In its traditional form, gesso consists of ground chalk suspended in a binding medium of rabbit-skin glue. Used for centuries to prime panels and canvases before applying paint, it is an essential but invisible component of most paintings. While many modern artists dispense with gesso to paint directly on raw supports, few have attempted the opposite maneuver. In his newest body of work, Guy C. Corriero eliminates paint and works exclusively with handmade gesso, exploring the aesthetic potential of this typically hidden and utilitarian medium.
Among the six paintings in this show, four use thin plywood boards as supports while the other two are fiberglass casts of similar-size panels. In all instances, the vertically oriented paintings are framed with 1-inch-deep wooden slats, creating the appearance of shallow trays hung on the wall. By adding powdered pigments to a chalk-and-glue recipe, Corriero produces pale shades of gray, green, blue and yellow gesso, which he brushes on the panels in more than 20 layers. Close inspection of these seeming monochromes reveals delicate strata of harmonizing color. The warm gold glow of Uncle Lee (2013, 47½ by 21¾ inches), for example, is the cumulative product of numerous whites and yellows. Similarly, the dominant beige surface of Yoc (2014) is haunted by underlying layers of gray and blue gesso. Corriero’s restrained palette compels notice of other details, too, including the mostly horizontal movement of his brush, occasional bits of trapped debris and clusters of tiny burst air bubbles. Further, the multiple layers of gesso ultimately cause his thin supports to buckle and warp, especially toward their bottom edges, compromising their geometry and heightening awareness of the painting process.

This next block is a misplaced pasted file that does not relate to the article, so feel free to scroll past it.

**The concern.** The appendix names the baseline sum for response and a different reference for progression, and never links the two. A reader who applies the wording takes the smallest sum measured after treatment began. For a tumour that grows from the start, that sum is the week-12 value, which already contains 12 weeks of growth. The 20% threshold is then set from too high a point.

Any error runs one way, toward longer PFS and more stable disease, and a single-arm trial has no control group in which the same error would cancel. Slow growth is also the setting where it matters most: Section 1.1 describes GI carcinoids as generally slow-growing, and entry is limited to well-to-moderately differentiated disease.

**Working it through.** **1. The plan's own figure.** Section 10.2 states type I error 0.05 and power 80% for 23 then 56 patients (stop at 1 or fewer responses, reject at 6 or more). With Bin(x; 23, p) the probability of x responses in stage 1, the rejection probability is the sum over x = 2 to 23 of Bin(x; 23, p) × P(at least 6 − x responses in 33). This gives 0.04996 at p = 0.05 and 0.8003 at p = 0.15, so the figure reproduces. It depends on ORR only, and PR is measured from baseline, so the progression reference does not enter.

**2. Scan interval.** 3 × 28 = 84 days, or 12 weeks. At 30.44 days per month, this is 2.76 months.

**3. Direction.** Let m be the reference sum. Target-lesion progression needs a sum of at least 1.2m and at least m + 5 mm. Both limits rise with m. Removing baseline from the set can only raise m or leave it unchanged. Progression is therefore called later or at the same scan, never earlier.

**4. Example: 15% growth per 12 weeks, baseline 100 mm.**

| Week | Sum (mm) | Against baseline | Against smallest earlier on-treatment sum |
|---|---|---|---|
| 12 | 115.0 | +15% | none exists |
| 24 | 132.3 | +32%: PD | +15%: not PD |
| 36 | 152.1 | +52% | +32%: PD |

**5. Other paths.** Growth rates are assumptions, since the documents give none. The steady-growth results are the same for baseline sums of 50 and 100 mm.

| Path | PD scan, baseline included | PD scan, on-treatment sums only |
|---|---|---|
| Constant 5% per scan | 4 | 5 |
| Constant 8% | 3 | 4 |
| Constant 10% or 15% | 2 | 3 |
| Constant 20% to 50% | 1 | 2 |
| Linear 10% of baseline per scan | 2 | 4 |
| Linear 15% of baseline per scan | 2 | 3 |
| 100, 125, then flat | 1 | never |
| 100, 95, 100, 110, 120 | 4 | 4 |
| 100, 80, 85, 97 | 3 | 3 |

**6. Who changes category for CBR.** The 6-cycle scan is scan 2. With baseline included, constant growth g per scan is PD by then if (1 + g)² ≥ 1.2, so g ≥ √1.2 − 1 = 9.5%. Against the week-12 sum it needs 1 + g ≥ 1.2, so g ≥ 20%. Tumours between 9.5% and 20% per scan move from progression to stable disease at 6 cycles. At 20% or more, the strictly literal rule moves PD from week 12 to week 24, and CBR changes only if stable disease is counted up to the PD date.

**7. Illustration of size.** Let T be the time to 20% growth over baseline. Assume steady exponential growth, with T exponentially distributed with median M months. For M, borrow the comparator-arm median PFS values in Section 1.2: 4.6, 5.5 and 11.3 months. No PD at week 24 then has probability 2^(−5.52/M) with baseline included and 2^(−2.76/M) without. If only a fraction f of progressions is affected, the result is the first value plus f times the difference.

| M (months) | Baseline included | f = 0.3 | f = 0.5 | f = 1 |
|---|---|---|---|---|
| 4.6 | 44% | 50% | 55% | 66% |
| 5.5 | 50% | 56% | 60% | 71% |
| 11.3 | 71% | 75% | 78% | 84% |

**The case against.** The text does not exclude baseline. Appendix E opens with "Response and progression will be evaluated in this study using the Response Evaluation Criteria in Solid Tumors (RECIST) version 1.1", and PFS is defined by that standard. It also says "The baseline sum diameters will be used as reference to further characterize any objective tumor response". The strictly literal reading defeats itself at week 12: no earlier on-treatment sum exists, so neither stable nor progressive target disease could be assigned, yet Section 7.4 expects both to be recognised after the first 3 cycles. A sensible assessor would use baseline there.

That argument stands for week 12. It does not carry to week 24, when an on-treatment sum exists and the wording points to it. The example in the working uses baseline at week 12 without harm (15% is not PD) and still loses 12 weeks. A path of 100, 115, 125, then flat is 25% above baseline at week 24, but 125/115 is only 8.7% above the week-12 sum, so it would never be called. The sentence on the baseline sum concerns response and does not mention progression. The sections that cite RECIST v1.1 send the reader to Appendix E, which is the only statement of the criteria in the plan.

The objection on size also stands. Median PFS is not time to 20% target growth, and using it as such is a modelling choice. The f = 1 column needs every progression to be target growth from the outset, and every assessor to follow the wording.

In the show’s press release, the gallery compares Corriero’s process to the repeated action of waxing surfboards, while also noting the human scale of his panels. Indeed, Corriero’s paintings may be viewed as matte and coarse cousins to the highly polished plank paintings of John McCracken—another artist whose methods have been linked to the fabrication and care of surfboards. But to my mind, a more kindred spirit is Whistler, who also frequently painted with priming mediums and exploited visible ground layers to atmospheric effect. And despite the decades between them, Whistler and Corriero share an economy of means that invites viewers to slow down and contemplate very subtle nuances of tone and texture.
Also on view were three untitled clay sculptures atop simple pedestals (2012 or ’13). These hollow, slab-work vessels stand roughly 20 inches high and are all vaguely figurative; even the two forms equipped with arching handles seem to be posing with arms akimbo. But given their placement among process-oriented paintings, one was inclined to focus on Corriero’s manipulation of the medium. Heavily massaged throughout, the clay is riddled with shallow and deep depressions and sometimes smoothed into flat planes. The variegated surfaces gain definition from several layers of glazing in shades of celadon, turquoise and blue. These lustrous colors navigate the kneaded clay in cascades, pools and eddies but leave the protuberant edges mostly exposed as toasted browns—a detail that greatly enlivens these sculptures while confirming Corriero’s interest in the layers that lie beneath.